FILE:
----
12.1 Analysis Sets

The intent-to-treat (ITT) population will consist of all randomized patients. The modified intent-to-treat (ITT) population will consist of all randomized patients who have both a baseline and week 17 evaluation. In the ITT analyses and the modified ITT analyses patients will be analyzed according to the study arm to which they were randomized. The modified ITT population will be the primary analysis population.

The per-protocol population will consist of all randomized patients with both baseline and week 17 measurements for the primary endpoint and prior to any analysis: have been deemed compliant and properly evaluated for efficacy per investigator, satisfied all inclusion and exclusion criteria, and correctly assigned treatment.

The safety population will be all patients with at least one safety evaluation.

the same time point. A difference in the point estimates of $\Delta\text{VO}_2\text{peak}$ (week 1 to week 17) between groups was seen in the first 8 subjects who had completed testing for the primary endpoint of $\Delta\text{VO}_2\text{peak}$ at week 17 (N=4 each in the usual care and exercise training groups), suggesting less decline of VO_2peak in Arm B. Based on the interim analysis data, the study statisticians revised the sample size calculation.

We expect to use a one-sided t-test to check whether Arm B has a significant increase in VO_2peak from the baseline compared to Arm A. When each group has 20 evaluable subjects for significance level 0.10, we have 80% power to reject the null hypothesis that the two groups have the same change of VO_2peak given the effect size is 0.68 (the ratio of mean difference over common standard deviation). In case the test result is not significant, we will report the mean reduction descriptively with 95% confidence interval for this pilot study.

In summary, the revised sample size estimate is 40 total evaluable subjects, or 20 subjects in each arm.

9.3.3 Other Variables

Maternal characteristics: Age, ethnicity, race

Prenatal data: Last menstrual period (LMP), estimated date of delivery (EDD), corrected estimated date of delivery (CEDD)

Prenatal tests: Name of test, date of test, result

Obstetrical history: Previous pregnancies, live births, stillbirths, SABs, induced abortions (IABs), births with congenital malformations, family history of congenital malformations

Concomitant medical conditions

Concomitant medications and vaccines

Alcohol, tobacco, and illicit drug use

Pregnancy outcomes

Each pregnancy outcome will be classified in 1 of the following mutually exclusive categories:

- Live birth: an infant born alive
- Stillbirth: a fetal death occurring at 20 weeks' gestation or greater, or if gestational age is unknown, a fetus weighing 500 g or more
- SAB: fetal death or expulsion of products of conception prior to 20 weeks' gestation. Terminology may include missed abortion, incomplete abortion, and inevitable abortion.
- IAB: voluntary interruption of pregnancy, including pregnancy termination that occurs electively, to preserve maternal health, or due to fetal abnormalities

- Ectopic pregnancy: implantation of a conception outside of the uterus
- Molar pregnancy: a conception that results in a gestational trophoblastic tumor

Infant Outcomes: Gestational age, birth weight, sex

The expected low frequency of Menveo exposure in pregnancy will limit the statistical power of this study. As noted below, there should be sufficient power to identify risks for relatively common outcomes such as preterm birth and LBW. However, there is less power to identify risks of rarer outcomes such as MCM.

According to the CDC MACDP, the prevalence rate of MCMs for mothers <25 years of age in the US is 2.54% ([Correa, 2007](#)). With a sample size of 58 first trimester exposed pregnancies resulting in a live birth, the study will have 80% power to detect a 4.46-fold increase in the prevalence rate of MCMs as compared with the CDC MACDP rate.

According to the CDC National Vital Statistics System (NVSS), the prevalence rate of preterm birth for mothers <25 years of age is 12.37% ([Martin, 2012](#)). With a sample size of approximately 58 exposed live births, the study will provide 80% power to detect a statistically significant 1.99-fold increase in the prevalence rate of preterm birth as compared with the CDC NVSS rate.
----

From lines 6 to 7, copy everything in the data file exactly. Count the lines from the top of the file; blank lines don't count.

We expect to use a one-sided t-test to check whether Arm B has a significant increase in VO_2peak from the baseline compared to Arm A. When each group has 20 evaluable subjects for significance level 0.10, we have 80% power to reject the null hypothesis that the two groups have the same change of VO_2peak given the effect size is 0.68 (the ratio of mean difference over common standard deviation). In case the test result is not significant, we will report the mean reduction descriptively with 95% confidence interval for this pilot study.

In summary, the revised sample size estimate is 40 total evaluable subjects, or 20 subjects in each arm.